Tuesday, 3 April 2012

Reverse Merger

Reverse Merger :
An act where a private company purchases a publicly traded company and shifts its management into the latter. It also normally involves renaming the publicly traded company. This allows private companies to become publicly traded while avoiding the regulatory and financial requirements associated with an IPO.

In order for a reverse merger to happen smoothly, the publicly traded company is usually a shell corporation, that is, one with only an organizational structure and little or no activity. The two businesses can then merge the private company's product(s) with the public company's structure. It also makes initial trading less dependent on market conditions, a key risk in IPOs. However, it is important to note that a reverse merger only provides the private company with more liquidity if there is a real market interest in it.

A reverse merger is a strategy where a private company purchases control of a public shell company and then they do a merger with the private company. With a reverse merger the private company shareholders receive most of the shares in the public company and control of the board. A reverse merger is a very fast way to go public with the time table only being a couple of weeks. The reason a reverse merger is so quick is the public shell company already went through all the paper work and reviews in order to become public.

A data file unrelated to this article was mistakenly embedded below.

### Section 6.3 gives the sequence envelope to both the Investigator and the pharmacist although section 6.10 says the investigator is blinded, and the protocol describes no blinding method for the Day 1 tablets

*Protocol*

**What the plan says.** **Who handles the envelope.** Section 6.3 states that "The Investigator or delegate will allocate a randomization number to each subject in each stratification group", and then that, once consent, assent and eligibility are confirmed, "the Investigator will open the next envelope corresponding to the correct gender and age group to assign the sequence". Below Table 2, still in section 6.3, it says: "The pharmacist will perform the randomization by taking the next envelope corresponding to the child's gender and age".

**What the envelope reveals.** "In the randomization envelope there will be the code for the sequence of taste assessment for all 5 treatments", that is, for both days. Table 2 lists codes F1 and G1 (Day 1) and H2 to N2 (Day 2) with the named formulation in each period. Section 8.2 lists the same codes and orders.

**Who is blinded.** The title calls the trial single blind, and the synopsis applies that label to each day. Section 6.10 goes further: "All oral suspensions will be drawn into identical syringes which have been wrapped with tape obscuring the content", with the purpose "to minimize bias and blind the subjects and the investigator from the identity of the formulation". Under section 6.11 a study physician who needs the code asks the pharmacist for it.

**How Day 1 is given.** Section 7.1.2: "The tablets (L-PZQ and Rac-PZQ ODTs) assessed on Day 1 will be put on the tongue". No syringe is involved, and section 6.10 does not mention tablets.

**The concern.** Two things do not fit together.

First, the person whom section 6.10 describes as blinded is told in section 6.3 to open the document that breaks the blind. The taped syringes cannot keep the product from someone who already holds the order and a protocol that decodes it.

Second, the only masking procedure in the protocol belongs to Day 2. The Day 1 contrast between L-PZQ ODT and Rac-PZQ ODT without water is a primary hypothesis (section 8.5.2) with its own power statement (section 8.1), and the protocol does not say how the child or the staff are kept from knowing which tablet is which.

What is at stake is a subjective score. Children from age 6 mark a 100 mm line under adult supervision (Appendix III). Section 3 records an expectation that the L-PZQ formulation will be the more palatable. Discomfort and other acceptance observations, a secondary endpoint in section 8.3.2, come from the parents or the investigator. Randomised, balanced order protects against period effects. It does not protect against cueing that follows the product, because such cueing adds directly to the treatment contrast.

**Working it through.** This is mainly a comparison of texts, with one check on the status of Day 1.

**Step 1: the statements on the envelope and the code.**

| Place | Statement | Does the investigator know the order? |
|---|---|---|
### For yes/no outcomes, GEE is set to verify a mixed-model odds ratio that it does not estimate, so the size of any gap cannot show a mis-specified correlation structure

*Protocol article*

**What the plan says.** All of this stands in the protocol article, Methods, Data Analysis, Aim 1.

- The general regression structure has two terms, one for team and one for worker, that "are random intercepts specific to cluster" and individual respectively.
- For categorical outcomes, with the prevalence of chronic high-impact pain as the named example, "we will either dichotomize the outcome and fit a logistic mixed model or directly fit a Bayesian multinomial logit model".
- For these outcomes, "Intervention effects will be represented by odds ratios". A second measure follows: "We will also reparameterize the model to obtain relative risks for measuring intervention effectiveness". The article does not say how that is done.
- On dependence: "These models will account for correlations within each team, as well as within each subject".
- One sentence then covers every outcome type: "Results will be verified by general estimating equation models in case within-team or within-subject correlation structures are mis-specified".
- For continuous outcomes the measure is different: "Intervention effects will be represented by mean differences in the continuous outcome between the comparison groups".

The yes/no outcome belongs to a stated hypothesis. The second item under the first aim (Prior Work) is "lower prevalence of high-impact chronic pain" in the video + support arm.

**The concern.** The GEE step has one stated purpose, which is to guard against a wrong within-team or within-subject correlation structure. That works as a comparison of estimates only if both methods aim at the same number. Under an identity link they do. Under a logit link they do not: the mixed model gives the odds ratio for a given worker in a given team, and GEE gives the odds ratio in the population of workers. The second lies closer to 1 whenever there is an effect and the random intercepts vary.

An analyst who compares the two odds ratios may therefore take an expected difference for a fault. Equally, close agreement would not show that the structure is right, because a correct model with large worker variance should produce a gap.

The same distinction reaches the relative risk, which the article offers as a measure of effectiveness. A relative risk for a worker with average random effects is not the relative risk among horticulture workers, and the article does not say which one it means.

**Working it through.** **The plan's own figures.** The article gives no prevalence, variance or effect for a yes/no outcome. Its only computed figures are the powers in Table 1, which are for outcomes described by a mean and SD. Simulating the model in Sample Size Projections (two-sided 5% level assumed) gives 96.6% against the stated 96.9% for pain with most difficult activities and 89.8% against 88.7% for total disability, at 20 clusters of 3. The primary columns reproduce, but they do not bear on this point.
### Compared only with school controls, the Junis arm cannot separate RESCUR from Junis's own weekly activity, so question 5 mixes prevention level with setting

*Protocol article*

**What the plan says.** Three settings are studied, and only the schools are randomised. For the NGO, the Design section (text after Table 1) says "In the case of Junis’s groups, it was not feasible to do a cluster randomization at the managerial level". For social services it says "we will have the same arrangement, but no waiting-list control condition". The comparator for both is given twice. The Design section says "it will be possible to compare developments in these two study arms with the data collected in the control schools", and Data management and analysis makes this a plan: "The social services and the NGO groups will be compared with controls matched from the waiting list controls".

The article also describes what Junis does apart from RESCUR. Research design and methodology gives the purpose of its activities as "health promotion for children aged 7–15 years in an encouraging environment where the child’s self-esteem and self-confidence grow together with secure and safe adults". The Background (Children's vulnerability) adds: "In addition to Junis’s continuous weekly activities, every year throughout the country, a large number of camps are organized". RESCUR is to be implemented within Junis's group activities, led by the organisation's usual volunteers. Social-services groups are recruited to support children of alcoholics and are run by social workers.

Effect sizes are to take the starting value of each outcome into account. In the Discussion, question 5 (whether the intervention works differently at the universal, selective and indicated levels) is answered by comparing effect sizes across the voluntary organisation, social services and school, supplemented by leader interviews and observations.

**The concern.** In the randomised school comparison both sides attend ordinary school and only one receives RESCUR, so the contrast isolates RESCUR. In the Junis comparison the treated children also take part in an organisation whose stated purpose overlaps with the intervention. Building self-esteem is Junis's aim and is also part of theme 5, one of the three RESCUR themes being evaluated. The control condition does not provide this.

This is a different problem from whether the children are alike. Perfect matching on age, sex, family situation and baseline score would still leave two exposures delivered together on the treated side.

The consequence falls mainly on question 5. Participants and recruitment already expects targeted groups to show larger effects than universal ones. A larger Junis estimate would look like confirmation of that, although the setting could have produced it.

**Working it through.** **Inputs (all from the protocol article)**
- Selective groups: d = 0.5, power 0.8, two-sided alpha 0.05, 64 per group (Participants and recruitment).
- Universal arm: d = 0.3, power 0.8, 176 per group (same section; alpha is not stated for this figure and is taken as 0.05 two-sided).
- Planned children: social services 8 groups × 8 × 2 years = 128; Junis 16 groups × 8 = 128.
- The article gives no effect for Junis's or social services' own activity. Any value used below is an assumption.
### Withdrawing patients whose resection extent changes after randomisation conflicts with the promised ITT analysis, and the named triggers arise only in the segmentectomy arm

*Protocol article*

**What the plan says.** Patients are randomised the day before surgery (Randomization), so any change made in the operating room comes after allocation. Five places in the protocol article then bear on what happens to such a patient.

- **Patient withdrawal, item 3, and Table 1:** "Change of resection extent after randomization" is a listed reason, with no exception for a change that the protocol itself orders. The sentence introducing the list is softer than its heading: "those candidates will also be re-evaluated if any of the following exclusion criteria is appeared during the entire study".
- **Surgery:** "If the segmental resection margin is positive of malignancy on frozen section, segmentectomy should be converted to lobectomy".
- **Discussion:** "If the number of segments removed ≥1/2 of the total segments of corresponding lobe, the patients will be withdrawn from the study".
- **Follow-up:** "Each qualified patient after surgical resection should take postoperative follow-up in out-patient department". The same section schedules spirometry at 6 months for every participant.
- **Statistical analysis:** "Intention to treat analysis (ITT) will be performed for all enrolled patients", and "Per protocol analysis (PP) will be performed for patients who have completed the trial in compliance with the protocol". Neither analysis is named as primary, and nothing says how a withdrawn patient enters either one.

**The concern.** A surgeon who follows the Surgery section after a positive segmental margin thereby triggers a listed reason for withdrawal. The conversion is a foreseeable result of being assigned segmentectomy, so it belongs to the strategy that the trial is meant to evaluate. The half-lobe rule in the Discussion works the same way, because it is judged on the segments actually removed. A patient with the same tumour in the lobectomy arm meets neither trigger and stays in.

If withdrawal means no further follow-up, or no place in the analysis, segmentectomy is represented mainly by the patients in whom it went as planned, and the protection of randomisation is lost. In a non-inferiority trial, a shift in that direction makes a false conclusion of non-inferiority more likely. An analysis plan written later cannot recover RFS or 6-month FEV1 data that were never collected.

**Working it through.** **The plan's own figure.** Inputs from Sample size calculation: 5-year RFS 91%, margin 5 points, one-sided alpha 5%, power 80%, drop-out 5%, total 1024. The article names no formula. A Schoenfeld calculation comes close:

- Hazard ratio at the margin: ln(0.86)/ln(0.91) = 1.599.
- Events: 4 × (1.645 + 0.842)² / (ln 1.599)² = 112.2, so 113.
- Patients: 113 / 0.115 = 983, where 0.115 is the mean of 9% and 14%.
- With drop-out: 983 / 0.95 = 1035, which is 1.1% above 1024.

Reverse Merger Analysis :
Reverse merger allows your private company to go public.  
Reverse merger financial transactions are becoming increasingly popular and accepted. It is an alternative means for private companies to go public. The public shell is a vital aspect of a reverse merger transaction. A public shell is a publicly listed company with no assets or liabilities. It gets the name "shell" because the only thing remaining from the current company is its corporate shell structure. When a private company merges into this entity it becomes a shell.

Advantages :
There are several benefits to a reverse merger when compared to an Initial Public Offering (IPO). You will often receive a higher value for your company and the company won't have to have an underwriter. Another few benefits are that it is much cheaper and less time consuming to go public this way. Also with a reverse merger the ownership control will not be as diluted as with a regular public offering.
More businesses qualify for a reverse merger because a long and stable history of income is not required to qualify. The lack of an earning history will not keep a privately-held company from going public this route.

The benefits to reverse mergers is that you can demand a higher stock offering for the company stock, going public at a lesser cost and less dilution then an initial public offering. With the reverse merger you are less susceptible to the market. When going public the benefits are great when trying to raise capital. With the company now being public the stock is liquid and able to be uses for financing. Your company will now have the ability to acquire other companies using stock. Being public allows the company to offer stock incentive plans to keep employees.

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